Feedback: What Goes Around Comes Around
When was the last time you asked your employees to honestly tell you how you are doing. Scary thought, isn’t it? But just as staff need routine feedback and necessary course correction, so too do doctors. It can be handled as simply as asking every employee to anonymously write down one thing they would change about the office - no personal attacks allowed. The focus is constructive feedback on a system or procedure that they believe could be improved. It could be daily/monthly meetings, new patient packets, scheduling difficulties, increased training opportunities, clear office procedures, conflict resolution strategies, etc.
If you are particularly brave, ask your team to rate you personally on a set of skills such as your leadership, your ability to delegate, your adherence to following established office procedures, your openness to input from the team, and while you’re at it ask them to identify something specific they believe you could do to improve your role as leader of the practice.
Employees: This is for you. Feedback is only as good as what you do with it. No question, doctors need to provide feedback to employees daily. But this street runs both ways, and employees must be willing to accept the feedback and take action on it. In reality, if employees are open to it, feedback is all around them - particularly from their colleagues in the dental practice. The key is to take the feedback and turn it into positive action.
Some employees, no matter how carefully they are handled, will take every constructive comment as criticism. They only want to hear how well they are doing, not how they can improve. Take a good look at how you respond to suggestions and comments from those around you. Are you defensive? Do you take it as a personal affront? Are your feelings hurt or do you become angry when someone recommends doing something a different way? Do you dismiss feedback because you don’t like the person giving it? The key is to separate yourself from the action and look at feedback as an objective view of a particular task or procedure, and most importantly, as one of the most essential tools you can use to excel.
Too often supervisors and co-workers are so overly concerned about offending a staff member, they shun opportunities to give feedback. So when a co-worker does step forward and actually offer feedback, they are taking a major risk and should be thanked for their willingness to help you become a better employee. Ideally, the culture of the practice should encourage open feedback among the team members to continuously improve systems and patient services.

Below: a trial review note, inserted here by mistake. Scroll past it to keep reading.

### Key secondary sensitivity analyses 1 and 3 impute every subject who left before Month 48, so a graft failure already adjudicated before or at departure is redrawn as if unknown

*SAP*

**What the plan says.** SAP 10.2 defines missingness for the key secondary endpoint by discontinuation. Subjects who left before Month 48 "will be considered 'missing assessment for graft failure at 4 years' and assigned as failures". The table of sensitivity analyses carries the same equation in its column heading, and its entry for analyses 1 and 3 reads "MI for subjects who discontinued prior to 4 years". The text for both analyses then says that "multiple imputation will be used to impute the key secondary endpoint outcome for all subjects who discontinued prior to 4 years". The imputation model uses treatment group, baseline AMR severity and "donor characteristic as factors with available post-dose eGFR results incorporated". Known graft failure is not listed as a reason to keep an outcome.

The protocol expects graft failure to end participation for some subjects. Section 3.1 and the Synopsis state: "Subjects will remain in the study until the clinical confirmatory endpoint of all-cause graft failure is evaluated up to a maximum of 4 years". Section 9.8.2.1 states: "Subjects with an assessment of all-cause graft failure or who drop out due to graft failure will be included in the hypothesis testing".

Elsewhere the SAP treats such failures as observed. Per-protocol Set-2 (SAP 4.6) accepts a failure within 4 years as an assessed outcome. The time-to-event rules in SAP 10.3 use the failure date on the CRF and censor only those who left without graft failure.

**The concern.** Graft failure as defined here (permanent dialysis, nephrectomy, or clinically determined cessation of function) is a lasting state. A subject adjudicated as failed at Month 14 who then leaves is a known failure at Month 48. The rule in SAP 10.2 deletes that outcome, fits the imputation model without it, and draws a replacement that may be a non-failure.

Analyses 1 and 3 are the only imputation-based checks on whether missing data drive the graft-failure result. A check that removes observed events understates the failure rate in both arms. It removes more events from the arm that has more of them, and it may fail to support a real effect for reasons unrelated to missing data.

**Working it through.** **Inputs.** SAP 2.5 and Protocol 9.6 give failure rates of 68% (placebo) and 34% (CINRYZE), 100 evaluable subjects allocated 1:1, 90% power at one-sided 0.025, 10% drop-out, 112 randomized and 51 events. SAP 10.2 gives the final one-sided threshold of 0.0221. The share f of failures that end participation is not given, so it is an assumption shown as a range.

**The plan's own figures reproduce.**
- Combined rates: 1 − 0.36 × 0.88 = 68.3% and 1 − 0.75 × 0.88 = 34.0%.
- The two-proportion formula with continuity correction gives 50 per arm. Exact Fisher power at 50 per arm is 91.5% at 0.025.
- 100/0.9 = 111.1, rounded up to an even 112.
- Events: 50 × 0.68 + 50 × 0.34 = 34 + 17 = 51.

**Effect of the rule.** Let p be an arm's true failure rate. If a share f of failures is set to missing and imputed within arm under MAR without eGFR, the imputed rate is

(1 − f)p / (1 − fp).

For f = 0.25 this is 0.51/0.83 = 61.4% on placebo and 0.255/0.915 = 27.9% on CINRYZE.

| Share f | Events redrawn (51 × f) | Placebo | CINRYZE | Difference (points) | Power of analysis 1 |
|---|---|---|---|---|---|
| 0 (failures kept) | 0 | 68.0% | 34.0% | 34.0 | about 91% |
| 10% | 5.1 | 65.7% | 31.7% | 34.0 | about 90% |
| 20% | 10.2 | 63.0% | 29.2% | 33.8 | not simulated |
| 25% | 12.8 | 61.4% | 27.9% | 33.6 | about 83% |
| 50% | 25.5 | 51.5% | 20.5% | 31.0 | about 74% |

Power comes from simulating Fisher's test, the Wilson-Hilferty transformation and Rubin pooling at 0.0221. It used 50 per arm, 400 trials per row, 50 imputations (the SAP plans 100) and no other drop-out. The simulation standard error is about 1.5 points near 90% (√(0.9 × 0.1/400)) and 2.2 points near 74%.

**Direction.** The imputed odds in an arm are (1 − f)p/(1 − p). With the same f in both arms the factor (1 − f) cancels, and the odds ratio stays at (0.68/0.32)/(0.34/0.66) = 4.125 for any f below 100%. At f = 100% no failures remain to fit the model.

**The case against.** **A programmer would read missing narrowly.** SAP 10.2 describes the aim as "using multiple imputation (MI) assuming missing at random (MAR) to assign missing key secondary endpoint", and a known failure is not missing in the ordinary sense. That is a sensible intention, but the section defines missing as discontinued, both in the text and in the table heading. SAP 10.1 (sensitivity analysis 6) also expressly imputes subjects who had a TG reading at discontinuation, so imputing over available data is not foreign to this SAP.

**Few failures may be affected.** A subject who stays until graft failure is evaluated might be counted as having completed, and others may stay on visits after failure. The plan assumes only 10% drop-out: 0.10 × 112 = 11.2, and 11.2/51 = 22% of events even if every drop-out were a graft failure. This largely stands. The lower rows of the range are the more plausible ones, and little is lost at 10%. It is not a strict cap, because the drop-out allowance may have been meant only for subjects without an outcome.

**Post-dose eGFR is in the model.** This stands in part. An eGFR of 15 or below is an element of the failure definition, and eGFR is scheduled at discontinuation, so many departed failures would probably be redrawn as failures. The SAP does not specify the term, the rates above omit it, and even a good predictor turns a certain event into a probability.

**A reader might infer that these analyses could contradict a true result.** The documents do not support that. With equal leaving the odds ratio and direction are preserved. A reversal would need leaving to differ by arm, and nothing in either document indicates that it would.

The best way to become comfortable in receiving and acting on feedback is to ask for it. We are completely incapable of seeing ourselves as others see us, which is why being open to feedback is essential in achieving our greatest potential and recognizing those unprofessional habits and approaches that are interfering with that potential. When receiving feedback, make a conscious decision to listen carefully to what the person is saying and control your desire to respond. In other words, resist the urge to kill the messenger. Ask questions to better understand the specifics of the person’s feedback. If the person giving the feedback is angry, ask them if you can sit down and discuss the problem when you are both calmer and can respond wisely rather than emotionally.
Thank them for trying to help you improve, even if you didn’t particularly care for what they told you. Resist the urge to disregard the comments you consider to be negative. Push yourself to write the comments down and focus on the substance of the message rather than what you might perceive as a negative tone from the messenger. Over the next 48 hours think about the information you have been given and devise three to five steps you can take to change your approach.
Don’t sit back and wait for feedback, actively solicit it and use it! Recognize that feedback is one of the most critical tools you have in achieving your full potential.
For more information on this topic, visit my blog: The Lighter Side
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